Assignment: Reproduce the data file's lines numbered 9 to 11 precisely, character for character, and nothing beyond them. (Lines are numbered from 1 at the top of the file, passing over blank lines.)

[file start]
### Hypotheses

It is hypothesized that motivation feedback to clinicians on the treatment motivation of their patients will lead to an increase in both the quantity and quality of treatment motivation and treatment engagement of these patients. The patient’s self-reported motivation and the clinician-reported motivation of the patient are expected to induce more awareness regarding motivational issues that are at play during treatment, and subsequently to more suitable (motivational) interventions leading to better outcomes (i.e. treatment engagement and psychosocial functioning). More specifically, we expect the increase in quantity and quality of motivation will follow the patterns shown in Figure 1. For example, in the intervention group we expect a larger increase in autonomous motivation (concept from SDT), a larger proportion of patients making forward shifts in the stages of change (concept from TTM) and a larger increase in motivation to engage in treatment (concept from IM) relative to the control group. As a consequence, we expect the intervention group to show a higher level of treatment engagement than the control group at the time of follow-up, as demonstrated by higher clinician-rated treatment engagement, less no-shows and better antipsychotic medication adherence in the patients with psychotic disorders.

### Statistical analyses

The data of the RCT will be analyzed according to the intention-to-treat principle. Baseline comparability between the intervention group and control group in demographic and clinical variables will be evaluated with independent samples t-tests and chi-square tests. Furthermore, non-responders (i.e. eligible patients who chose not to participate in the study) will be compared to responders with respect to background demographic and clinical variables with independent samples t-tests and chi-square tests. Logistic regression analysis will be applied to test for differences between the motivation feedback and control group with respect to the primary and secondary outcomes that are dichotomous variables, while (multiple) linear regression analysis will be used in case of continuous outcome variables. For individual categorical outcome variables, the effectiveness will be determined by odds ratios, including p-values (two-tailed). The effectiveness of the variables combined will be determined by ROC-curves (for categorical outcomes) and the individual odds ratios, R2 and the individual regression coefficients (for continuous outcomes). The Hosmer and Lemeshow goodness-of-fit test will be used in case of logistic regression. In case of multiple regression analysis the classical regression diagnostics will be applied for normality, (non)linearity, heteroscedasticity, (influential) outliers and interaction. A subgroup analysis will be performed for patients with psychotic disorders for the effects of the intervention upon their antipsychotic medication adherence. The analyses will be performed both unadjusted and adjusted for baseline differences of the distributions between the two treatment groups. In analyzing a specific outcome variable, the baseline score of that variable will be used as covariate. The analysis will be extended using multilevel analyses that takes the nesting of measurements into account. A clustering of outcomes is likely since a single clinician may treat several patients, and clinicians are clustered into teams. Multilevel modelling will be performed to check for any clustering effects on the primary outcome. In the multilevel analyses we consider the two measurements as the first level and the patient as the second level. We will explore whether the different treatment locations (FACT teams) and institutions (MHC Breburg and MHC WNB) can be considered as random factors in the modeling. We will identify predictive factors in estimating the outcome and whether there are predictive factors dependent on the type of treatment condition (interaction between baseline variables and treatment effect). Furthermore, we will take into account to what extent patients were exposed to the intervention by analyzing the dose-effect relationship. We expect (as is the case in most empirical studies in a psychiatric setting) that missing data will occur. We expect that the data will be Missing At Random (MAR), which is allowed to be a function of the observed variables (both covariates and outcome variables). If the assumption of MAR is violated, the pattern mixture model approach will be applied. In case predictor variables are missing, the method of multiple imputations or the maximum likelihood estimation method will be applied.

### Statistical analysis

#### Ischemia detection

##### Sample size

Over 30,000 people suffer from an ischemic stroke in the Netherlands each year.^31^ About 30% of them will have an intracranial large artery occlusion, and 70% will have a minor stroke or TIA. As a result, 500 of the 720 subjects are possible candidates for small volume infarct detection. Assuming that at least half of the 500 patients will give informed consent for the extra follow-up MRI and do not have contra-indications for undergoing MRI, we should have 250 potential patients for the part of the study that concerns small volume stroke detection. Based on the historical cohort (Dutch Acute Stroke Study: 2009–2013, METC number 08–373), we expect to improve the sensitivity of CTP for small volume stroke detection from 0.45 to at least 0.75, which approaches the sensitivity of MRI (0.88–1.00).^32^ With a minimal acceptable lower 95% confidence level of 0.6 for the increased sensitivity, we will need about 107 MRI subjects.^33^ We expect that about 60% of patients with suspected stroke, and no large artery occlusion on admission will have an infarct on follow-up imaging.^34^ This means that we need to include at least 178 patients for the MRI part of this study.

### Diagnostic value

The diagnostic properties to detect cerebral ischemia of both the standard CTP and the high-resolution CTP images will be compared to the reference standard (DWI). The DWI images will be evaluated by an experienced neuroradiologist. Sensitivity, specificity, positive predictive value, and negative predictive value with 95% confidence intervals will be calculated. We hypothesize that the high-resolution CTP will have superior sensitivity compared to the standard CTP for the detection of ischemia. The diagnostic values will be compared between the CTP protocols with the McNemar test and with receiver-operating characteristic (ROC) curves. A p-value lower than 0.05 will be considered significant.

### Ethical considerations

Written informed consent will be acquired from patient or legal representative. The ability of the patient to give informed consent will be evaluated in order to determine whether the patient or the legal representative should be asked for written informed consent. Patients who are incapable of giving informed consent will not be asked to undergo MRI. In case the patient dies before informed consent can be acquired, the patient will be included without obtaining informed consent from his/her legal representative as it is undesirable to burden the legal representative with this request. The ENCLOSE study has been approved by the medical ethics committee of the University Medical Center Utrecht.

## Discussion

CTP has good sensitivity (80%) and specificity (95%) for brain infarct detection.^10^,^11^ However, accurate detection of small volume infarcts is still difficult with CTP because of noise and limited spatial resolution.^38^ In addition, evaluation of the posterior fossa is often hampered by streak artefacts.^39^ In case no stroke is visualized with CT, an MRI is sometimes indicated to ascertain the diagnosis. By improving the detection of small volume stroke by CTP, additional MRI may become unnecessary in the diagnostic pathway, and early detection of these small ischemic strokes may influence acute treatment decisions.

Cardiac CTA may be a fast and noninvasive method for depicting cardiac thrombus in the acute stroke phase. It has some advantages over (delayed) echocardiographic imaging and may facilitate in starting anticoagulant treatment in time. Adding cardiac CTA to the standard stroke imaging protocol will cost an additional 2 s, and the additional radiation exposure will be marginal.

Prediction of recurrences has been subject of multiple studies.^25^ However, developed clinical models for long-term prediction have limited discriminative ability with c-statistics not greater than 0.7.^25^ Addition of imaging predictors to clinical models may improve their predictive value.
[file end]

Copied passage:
### Diagnostic value

The diagnostic properties to detect cerebral ischemia of both the standard CTP and the high-resolution CTP images will be compared to the reference standard (DWI). The DWI images will be evaluated by an experienced neuroradiologist. Sensitivity, specificity, positive predictive value, and negative predictive value with 95% confidence intervals will be calculated. We hypothesize that the high-resolution CTP will have superior sensitivity compared to the standard CTP for the detection of ischemia. The diagnostic values will be compared between the CTP protocols with the McNemar test and with receiver-operating characteristic (ROC) curves. A p-value lower than 0.05 will be considered significant.

### Ethical considerations